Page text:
490 F.2d at 162. Thus, if the government introduced evidence legally insufficient to establish beyond a reasonable doubt that the heroin Oquendo allegedly distributed with Torres originated elsewhere than with the government informer that the jury apparently found and provided the drugs involved in the other two transactions, appellant's request for a directed verdict of acquittal on SA73CR40 should have been granted. The record contains ample evidence, however, from which the jury could have concluded that the heroin involved in the SA73CR40 transaction came from a different source than the drugs involved in the SA73CR45 transactions. The government's undercover agent testified that the drugs Oquendo sold in the latter transactions were, respectively 15% Heroin/3.7% Cocaine (A. at 35-36) and 15.5% Heroin/5.4% Cocaine (A. at 44). The substance obtained in the transaction charged in SA73CR40, however, the agent testified was 31.4% Heroin/15.7% Cocaine (A. at 40). The agent further stated that on August 30 Oquendo told him that one of his friends, which later turned out to be Jose Torres, could sell the agent better heroin than that offered by Oquendo himself. (A. at 38). Oquendo admitted that he could obtain heroin from persons other than the government informer. (A. at 164). Moreover, that Torres was involved in the SA73CR40 transaction at all could have led the jury to draw inferences adverse to appellant's contention on this point. Considering the evidence in the light most favorable to the government, there was substantial evidence from which the jury could have concluded beyond a reasonable doubt that the government informer did not supply the heroin involved in the offense alleged in SA73CR40. Cf. United States v. Soto, 504 F.2d 557 (5th Cir. 1974).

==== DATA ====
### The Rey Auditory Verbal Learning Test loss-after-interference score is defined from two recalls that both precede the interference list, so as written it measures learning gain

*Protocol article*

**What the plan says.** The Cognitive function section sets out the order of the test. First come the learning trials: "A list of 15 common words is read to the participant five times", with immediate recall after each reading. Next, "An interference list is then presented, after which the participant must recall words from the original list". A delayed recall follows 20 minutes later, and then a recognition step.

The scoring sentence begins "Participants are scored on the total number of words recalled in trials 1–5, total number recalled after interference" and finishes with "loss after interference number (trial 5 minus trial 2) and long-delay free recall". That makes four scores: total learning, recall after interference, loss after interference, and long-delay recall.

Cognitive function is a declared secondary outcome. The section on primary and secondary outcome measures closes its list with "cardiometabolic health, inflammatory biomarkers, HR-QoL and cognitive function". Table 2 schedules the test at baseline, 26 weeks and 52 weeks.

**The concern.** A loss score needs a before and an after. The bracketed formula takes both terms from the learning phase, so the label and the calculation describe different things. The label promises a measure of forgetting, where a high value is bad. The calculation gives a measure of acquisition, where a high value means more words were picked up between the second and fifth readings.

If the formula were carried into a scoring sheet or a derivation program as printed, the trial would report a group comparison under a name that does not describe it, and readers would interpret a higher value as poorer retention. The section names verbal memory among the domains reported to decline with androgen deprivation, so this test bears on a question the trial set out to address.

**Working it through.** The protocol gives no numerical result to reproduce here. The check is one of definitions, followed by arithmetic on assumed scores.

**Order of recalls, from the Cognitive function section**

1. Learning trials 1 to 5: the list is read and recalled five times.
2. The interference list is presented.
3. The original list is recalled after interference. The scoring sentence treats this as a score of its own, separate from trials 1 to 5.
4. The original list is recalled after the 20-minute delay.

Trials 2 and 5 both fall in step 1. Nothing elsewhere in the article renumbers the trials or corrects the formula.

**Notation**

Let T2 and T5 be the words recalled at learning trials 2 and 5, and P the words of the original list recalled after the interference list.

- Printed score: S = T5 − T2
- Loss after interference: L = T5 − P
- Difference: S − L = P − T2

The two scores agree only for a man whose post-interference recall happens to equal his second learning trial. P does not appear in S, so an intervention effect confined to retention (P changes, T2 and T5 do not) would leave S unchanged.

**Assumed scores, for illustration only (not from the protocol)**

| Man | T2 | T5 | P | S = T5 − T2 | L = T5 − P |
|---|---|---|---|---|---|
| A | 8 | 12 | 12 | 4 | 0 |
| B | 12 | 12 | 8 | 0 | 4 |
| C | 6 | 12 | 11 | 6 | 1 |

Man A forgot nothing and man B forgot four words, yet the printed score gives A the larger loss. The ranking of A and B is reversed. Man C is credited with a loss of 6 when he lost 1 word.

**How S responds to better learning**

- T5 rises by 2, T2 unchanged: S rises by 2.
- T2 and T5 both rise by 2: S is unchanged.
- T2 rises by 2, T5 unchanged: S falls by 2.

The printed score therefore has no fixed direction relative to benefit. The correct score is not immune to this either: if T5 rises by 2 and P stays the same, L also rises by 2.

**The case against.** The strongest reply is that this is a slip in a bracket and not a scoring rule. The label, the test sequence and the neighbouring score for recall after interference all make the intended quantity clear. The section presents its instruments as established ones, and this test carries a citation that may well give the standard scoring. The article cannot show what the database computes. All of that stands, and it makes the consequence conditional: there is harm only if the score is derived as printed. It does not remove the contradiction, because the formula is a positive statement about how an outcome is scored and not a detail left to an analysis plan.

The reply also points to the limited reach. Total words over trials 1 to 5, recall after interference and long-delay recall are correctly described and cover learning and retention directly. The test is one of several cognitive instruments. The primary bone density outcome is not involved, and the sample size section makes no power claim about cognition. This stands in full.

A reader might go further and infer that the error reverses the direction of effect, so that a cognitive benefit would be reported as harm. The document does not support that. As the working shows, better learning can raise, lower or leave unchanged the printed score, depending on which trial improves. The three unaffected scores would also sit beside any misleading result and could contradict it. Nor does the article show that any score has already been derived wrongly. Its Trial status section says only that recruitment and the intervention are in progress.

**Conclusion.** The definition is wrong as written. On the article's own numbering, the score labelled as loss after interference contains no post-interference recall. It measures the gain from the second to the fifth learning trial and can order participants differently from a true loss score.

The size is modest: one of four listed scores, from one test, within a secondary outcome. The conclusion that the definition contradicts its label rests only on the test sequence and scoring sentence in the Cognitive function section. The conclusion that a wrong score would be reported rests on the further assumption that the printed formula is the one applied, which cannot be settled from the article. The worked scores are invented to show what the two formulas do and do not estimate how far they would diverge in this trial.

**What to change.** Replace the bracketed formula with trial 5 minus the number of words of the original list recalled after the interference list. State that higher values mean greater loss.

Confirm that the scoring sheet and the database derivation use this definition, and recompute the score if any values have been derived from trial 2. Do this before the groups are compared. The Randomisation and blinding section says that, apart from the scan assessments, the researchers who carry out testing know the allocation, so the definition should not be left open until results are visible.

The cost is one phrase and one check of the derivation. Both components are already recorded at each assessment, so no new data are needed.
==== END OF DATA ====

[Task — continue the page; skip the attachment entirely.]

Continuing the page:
Appellant also urges that he was entitled to a directed verdict of acquittal on SA73CR40 because his role in the transaction with Torres was that of a 'purchasing agent' within the meaning of Adams v. United States, 5th Cir. 1955, 220 F.2d 297. The evidence shows that the undercover agent and the informer went to the Carosel Lounge in San Antonio to try to make a purchase from Torres. On arriving at the Lounge the informer went inside and soon returned, accompanied by appellant. Oquendo indicated that a friend inside the Lounge could sell the agent some heroin. The friend turned out to be Torres, and after some preliminary negotiations between Oquendo, Torres, and the agent, all three entered the men's room where Torres gave the agent two grams of the drug. The agent testified that when he took money from his pocket to pay for the heroin, Torres told him to give the money to his 'partner' Oquendo later. Adams and other cases relied upon by appellant involved statutes forbidding the sale of drugs. Appellant was indicted for 'distribution', not selling. 21 U.S.C. 802(11) defines 'distribute' as 'to deliver . . . a controlled substance.' 'Deliver' is defined as 'the actual, constructed, or attempted transfer of a controlled substance, whether or not there exists an agency relationship.' Id. at 802(8). Hence, the fortuitous circumstance that appellant did not physically touch the drugs involved in the Torres transaction does not take him from within the statute's coverage.1 Cf. United States v. Johnson, 5th Cir. 1973, 481 F.2d 645.